Columbia preservationists work to save overgrown cemetery

By Taylor Kearns - bio | email

COLUMBIA, SC (WIS) - For decades, a public cemetery in Columbia has been overgrown and ignored. It dates back to the 1860s, and until Monday has gotten very little care. But now a preservation group is trying to get it restored.

For the past six decades, drivers have seen an overgrown lot. But on Monday a sea of wooden stakes and dozens of crumbling headstones revealed what lies beneath.

"We know that there are between 5 and 8 thousand individuals still buried out here," said Mike Trinkley. "This is a packed cemetery."

Trinkley is the director of the Chicora Foundation, a non-profit heritage preservation group working to help clean up four acres that have seen virtually no care since the mid 50s.
It's the lower cemetery, one of the three original City of Columbia public burial grounds. Buried there are the haves and the have-nots, along side immigrants and Confederate soldiers. "This cemetery really provided a refuge for everyone," said Trinkley.
Trinkley says the city basically forgot about the land until the construction of Interstate 126. "A little bit of historical research and it would have been obvious that the cemetery was here, but I think it was more convenient to ignore it than to actually proactively identify the cemetery and ensure that those buried here were treated in a respectful manner," said Trinkley.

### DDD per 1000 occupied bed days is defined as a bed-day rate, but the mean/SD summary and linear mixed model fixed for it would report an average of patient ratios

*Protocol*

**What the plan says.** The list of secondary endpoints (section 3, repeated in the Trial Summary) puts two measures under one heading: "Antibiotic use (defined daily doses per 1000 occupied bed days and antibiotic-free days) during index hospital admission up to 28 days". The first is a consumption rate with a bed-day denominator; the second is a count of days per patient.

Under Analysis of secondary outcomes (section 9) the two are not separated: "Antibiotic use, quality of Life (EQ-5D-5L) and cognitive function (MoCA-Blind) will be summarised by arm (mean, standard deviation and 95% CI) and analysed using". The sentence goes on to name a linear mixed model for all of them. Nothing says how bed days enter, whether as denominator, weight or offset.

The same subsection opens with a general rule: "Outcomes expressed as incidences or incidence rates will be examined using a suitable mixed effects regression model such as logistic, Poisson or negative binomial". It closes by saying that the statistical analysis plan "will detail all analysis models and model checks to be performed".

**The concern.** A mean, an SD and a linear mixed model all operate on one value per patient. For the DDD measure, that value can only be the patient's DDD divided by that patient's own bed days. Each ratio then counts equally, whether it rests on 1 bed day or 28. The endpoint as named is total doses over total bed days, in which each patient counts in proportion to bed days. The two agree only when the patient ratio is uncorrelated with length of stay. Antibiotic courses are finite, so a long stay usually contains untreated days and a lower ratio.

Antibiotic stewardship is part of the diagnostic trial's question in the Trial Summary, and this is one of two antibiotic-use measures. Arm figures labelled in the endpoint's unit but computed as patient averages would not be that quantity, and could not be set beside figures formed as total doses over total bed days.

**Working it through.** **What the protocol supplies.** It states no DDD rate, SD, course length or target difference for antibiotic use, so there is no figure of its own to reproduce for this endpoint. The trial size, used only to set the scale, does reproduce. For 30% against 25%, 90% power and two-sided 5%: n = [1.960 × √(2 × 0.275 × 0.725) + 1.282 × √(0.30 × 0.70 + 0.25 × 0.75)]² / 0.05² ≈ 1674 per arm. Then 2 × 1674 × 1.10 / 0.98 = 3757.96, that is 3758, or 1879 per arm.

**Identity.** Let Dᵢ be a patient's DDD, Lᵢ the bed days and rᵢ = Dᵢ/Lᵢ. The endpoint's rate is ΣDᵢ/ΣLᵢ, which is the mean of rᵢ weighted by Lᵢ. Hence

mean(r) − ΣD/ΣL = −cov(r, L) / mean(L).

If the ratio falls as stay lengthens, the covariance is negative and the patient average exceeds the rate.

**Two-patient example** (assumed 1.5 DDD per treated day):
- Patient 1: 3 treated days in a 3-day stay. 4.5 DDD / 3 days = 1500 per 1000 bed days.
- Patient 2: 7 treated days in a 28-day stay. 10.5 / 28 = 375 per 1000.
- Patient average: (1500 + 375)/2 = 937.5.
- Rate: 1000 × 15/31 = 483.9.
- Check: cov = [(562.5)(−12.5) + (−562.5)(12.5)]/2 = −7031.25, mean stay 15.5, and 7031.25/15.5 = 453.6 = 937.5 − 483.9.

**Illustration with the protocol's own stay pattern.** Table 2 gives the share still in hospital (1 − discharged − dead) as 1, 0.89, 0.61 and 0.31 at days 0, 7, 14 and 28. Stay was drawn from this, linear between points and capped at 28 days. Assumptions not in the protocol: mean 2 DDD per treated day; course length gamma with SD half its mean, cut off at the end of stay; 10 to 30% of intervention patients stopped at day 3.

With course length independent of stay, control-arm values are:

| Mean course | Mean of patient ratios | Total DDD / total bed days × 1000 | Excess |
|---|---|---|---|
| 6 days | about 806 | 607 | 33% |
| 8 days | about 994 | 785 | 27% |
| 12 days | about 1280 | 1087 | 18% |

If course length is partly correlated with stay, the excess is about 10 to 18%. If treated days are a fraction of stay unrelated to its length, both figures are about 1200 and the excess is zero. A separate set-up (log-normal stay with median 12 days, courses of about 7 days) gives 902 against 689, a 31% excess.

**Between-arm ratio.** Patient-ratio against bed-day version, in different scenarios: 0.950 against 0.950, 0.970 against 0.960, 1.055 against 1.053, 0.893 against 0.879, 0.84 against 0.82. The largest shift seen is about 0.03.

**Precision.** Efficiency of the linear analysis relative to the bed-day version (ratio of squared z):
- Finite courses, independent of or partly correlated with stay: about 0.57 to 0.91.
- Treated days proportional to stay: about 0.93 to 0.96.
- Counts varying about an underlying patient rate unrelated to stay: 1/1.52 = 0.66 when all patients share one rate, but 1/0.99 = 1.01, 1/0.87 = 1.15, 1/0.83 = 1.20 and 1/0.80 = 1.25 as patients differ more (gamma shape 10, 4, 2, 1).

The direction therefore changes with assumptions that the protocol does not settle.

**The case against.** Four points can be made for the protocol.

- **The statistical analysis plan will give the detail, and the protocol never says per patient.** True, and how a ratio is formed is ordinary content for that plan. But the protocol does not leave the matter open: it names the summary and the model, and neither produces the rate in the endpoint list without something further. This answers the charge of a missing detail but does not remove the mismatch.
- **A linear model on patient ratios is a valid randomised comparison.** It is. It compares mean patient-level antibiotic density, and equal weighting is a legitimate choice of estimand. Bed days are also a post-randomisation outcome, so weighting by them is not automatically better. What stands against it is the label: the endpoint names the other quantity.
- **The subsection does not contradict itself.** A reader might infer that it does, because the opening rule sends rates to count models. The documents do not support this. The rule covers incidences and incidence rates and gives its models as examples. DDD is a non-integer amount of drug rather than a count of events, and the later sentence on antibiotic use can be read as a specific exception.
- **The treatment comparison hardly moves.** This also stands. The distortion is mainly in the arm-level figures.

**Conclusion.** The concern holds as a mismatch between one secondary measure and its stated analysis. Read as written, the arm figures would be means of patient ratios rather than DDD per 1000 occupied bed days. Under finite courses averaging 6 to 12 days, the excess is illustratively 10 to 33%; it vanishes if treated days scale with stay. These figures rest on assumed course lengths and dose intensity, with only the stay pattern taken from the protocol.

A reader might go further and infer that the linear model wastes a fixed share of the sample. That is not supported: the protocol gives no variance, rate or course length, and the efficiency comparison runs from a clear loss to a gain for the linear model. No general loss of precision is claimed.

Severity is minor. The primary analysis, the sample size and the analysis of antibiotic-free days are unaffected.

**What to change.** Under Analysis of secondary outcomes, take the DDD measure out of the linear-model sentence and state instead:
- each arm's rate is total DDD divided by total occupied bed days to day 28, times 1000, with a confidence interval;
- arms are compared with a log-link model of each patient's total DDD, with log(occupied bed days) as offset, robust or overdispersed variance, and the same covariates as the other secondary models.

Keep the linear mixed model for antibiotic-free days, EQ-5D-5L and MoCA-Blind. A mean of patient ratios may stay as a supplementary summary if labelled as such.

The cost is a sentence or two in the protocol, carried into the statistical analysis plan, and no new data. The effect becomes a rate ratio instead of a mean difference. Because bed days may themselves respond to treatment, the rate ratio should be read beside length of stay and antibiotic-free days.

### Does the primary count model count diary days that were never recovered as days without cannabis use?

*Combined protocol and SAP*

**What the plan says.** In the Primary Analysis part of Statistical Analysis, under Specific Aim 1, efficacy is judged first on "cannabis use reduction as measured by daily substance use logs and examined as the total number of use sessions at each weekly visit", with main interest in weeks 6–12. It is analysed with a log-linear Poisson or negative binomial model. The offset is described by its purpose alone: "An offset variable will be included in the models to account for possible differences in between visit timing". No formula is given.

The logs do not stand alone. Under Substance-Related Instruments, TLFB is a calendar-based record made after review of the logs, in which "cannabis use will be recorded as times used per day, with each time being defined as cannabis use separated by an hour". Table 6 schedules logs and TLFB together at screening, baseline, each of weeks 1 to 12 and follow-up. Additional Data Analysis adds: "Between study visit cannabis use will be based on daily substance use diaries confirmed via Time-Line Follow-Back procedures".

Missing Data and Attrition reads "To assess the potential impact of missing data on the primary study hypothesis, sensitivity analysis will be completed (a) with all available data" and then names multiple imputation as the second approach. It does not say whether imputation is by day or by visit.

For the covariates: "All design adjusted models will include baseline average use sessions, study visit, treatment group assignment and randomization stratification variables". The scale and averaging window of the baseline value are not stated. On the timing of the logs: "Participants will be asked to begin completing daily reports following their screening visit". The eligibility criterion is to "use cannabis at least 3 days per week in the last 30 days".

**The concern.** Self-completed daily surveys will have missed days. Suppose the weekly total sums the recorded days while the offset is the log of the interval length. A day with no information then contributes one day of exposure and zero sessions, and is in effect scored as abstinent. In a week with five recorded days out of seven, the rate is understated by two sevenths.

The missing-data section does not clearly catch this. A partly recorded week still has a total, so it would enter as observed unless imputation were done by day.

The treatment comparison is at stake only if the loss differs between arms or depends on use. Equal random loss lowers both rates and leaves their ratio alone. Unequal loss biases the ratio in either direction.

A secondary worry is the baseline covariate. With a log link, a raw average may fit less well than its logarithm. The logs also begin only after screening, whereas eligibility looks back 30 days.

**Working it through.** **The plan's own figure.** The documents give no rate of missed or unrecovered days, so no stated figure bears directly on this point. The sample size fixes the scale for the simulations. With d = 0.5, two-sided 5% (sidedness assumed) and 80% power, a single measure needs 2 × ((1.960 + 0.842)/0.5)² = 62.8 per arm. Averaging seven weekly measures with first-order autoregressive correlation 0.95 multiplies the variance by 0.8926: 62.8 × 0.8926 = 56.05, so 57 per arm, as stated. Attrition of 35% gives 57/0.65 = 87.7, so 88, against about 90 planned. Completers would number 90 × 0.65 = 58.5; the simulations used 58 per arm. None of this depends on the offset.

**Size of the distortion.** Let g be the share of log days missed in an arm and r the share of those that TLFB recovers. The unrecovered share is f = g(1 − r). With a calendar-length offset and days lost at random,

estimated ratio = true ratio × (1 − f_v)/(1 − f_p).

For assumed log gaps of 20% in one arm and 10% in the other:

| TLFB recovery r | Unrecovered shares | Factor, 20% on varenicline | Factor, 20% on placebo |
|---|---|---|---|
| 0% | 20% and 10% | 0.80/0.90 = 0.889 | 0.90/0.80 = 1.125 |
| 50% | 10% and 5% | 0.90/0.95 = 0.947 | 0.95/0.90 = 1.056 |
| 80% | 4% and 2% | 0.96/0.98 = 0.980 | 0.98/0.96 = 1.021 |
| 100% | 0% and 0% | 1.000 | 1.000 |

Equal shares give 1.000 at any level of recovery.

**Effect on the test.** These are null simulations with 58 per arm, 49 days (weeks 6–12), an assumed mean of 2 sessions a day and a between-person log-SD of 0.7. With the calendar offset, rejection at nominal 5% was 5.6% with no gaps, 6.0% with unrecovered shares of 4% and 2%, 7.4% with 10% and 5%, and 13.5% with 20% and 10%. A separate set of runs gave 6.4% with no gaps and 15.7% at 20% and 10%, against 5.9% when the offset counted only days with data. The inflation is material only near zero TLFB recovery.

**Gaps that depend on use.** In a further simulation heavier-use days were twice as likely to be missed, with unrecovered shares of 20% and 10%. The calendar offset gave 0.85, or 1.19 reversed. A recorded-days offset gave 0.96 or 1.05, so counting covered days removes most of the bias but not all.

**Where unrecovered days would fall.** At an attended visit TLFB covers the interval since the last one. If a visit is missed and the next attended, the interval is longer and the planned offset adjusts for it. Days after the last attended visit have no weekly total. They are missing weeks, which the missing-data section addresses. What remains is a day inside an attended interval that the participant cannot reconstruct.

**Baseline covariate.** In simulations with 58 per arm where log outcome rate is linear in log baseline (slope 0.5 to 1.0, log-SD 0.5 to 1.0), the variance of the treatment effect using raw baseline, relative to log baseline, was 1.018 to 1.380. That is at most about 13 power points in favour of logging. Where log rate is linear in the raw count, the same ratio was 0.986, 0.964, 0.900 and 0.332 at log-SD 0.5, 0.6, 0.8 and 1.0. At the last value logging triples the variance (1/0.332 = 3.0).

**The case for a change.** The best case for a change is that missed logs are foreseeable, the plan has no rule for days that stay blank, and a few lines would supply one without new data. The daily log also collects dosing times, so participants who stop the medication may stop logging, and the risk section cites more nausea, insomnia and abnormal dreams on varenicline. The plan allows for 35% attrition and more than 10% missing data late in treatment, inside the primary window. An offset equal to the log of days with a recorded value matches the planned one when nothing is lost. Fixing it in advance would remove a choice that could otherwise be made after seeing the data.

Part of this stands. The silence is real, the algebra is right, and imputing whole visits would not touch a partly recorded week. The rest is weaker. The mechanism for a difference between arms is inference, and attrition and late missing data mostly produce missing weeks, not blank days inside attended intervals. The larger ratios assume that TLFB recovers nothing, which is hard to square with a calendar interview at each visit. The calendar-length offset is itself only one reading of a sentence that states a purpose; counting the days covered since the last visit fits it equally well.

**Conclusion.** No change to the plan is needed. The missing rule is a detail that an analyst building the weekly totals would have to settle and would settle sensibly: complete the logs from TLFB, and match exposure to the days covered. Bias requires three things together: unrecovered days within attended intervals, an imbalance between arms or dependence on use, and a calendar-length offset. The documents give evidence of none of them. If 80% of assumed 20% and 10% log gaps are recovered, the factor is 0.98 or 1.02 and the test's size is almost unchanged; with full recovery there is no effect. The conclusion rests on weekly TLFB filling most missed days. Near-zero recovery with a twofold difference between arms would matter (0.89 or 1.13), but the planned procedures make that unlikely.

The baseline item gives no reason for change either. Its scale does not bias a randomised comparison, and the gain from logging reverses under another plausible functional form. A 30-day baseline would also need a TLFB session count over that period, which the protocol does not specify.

Trinkley has spent the past year working with the city to get the land cleared of weeds, a homeless camp and crime. The collapsed graves are easy to see now, and Trinkley hopes that means they won't be forgotten.

"It's important for the community to know that history is more than pretty houses, this is also part of the city's history," he said. "Part of the community's responsibility is to honor and protect those who have gone before."

Besides clearing the land, Trinkley is encouraging the city to keep a more watchful eye on the area. He's also started the process of getting the cemetery placed on the National Historic Register, administrative tasks he hopes will keep a developer from turning one of Columbia's oldest burial grounds into townhouses.

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